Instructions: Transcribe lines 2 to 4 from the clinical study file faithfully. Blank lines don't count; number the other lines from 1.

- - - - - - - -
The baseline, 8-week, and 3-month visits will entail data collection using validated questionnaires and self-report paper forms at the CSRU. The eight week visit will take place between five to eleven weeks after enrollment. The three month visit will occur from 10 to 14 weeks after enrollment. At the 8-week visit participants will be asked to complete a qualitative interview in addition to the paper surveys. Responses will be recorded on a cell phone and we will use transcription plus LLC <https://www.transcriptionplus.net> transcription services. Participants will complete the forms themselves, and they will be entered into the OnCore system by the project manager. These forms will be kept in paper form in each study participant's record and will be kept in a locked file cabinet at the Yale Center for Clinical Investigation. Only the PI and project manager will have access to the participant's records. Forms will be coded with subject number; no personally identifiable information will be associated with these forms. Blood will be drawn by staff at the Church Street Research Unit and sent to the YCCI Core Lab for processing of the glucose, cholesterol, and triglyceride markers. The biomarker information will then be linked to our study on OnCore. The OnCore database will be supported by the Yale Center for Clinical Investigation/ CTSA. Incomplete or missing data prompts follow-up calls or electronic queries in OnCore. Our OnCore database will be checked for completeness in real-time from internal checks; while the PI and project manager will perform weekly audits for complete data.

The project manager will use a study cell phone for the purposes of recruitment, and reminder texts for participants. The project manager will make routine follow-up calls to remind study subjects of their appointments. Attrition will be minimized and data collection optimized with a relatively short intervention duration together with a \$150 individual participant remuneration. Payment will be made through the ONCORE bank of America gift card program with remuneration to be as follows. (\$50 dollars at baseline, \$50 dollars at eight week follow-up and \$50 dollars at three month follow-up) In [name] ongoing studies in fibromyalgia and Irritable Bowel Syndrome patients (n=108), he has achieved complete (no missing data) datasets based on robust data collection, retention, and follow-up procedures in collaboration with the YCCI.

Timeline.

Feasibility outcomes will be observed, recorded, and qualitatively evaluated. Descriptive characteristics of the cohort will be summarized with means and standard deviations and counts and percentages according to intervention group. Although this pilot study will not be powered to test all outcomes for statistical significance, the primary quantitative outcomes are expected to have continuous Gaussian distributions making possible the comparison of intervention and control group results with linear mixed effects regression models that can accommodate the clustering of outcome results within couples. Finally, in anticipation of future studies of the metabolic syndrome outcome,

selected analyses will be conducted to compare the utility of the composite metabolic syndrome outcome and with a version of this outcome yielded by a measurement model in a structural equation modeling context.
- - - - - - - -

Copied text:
The project manager will use a study cell phone for the purposes of recruitment, and reminder texts for participants. The project manager will make routine follow-up calls to remind study subjects of their appointments. Attrition will be minimized and data collection optimized with a relatively short intervention duration together with a \$150 individual participant remuneration. Payment will be made through the ONCORE bank of America gift card program with remuneration to be as follows. (\$50 dollars at baseline, \$50 dollars at eight week follow-up and \$50 dollars at three month follow-up) In [name] ongoing studies in fibromyalgia and Irritable Bowel Syndrome patients (n=108), he has achieved complete (no missing data) datasets based on robust data collection, retention, and follow-up procedures in collaboration with the YCCI.

Timeline.

Feasibility outcomes will be observed, recorded, and qualitatively evaluated. Descriptive characteristics of the cohort will be summarized with means and standard deviations and counts and percentages according to intervention group. Although this pilot study will not be powered to test all outcomes for statistical significance, the primary quantitative outcomes are expected to have continuous Gaussian distributions making possible the comparison of intervention and control group results with linear mixed effects regression models that can accommodate the clustering of outcome results within couples. Finally, in anticipation of future studies of the metabolic syndrome outcome,